During the journey to Turkey, Lady Mary Wortley Montagu, English poet, and aristocrat noticed that local women played a friendly game. They gave each other presents — things that rhyme with each other. The British aristocrat romanticized the game. She wrote to her friends that in this game, there lies an opportunity to convey love messages and go unnoticed.
The Victorian aristocrats needed such a language! In their time, talking about your feelings was considered vulgar and unacceptable. You really started to get acquainted with a person only after marriage (what?). So they took flowers as a basis for the new “present language,” which was named selam.
Such a choice was made due to a number of reasons.
1. Floral compositions are beautiful.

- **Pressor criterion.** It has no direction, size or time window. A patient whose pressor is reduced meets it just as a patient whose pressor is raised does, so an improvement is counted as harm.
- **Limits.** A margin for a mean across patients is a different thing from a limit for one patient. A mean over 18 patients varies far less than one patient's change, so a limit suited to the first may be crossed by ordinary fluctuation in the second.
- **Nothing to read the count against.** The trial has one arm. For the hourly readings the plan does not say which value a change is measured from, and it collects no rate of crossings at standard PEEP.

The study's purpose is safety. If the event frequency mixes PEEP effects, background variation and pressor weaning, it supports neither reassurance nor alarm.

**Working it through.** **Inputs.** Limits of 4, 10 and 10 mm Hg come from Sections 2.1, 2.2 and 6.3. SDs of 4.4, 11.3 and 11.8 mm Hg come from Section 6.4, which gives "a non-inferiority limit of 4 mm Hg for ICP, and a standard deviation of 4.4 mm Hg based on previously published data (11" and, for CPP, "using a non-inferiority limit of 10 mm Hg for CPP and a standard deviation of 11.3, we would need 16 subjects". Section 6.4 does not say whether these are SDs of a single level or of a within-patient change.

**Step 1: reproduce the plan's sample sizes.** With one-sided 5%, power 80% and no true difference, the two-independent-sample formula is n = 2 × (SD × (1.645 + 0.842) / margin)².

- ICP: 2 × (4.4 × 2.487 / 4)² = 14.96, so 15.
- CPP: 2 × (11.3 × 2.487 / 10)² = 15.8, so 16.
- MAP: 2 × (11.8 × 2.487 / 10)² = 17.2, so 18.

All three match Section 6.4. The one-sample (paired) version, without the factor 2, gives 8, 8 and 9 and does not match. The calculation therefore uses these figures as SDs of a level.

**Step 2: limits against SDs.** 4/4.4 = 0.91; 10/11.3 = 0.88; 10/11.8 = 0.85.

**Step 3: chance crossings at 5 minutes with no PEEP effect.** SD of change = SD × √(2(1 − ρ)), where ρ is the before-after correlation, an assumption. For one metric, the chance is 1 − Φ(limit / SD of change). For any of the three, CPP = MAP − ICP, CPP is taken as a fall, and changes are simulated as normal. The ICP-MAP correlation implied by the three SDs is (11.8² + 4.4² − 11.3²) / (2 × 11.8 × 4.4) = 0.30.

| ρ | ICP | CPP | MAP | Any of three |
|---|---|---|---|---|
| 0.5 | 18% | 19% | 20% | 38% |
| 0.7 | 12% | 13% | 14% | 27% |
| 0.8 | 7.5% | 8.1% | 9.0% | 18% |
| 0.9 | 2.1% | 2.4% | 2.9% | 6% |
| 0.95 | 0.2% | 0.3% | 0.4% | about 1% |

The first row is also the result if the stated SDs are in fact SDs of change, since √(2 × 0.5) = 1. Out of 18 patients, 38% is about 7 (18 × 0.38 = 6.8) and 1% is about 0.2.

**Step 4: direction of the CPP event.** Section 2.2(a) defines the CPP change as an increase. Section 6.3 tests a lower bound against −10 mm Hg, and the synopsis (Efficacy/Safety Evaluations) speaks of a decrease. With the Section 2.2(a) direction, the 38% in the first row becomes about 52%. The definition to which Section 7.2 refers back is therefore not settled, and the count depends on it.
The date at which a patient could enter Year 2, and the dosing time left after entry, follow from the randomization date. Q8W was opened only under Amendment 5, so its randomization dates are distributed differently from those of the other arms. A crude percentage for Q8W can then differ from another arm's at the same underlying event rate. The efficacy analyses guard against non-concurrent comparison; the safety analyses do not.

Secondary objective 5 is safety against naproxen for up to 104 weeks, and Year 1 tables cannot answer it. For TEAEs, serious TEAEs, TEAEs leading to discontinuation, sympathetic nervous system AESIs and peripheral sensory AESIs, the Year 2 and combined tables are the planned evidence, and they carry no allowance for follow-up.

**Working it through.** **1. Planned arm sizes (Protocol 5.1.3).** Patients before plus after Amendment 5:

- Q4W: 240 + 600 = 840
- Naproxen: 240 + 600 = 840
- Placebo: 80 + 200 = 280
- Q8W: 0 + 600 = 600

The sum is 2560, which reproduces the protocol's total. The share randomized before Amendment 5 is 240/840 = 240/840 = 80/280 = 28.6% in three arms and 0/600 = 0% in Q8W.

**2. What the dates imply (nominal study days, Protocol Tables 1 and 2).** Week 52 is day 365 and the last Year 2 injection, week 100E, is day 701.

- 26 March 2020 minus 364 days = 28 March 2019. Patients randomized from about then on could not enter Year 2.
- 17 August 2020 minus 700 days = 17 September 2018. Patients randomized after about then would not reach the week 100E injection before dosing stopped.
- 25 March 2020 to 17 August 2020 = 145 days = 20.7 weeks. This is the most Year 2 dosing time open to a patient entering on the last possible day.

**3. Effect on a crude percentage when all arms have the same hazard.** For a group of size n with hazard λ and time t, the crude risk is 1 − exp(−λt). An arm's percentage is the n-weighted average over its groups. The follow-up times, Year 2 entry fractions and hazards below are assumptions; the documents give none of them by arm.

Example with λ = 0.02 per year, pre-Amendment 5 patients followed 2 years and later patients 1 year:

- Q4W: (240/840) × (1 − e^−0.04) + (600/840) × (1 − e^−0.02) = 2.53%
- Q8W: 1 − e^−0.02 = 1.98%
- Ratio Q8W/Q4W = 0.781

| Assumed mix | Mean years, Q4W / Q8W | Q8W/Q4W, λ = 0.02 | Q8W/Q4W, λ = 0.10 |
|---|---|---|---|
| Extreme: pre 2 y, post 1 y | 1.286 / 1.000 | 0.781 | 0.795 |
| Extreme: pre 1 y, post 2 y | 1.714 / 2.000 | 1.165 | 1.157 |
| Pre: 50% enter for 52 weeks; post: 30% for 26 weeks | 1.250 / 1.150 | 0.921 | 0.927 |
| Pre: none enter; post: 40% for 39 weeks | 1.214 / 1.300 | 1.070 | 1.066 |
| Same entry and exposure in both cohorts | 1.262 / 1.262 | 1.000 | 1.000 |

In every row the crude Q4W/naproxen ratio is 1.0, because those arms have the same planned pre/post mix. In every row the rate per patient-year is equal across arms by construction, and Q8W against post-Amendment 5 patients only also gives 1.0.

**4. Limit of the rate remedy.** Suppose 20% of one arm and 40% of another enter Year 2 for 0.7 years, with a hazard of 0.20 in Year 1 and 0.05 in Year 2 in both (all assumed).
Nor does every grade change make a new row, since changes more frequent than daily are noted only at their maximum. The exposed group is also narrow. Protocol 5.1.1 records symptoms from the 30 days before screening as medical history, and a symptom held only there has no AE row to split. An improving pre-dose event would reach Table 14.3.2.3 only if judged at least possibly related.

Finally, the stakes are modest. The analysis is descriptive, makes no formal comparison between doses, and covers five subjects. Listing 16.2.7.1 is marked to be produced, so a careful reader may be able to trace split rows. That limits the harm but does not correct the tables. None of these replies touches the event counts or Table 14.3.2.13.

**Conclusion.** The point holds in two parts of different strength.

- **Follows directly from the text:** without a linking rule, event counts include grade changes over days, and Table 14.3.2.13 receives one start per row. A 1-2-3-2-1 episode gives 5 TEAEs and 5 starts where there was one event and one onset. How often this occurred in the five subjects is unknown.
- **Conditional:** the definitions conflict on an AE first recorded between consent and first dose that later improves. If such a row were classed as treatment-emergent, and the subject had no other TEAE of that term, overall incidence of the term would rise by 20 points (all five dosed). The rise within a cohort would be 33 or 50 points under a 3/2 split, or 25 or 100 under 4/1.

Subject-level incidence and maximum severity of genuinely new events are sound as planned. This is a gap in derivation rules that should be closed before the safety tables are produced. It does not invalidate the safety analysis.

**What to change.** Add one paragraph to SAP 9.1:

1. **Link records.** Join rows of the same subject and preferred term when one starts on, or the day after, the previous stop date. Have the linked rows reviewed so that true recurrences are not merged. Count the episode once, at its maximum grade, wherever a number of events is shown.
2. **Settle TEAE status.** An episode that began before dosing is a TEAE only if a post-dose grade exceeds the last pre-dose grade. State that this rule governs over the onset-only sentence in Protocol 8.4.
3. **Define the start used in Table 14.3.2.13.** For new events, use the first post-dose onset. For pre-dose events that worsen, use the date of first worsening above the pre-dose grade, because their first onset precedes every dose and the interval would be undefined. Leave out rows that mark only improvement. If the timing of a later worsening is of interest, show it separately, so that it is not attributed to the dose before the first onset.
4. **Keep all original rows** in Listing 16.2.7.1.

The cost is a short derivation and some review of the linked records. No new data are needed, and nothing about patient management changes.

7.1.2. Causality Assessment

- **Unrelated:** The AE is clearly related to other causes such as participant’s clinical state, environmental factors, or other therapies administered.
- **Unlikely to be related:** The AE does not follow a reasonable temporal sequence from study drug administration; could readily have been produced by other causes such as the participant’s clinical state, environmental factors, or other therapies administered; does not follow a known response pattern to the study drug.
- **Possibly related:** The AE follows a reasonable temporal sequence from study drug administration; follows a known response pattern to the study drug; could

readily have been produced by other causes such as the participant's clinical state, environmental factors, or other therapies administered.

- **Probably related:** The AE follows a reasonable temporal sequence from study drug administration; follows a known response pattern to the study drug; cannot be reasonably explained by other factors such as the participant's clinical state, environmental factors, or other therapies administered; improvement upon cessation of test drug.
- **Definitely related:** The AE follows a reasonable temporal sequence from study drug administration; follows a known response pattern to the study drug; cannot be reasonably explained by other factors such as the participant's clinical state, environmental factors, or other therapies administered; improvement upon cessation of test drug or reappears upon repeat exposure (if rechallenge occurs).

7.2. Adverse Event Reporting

2. It is easy to say that it's just a bouquet and no symbols are hidden in it.
3. It is sexy: the message is visible but still secret at the same time.
And it's not just about bouquets, but also about jewelry, clothes, and anything with a floral print.
The popularity of selam spread around Europe. Thousands of books with the code of the language of flowers were printed everywhere. And often, they had the opposite meanings! LOL. Just imagine: you send your crush a tulip to make a compliment, and they translate it as "I don't take you seriously."
Rutledge's "Language of Flowers" (1884) became the leading book after all. And it is still being republished and widely popular.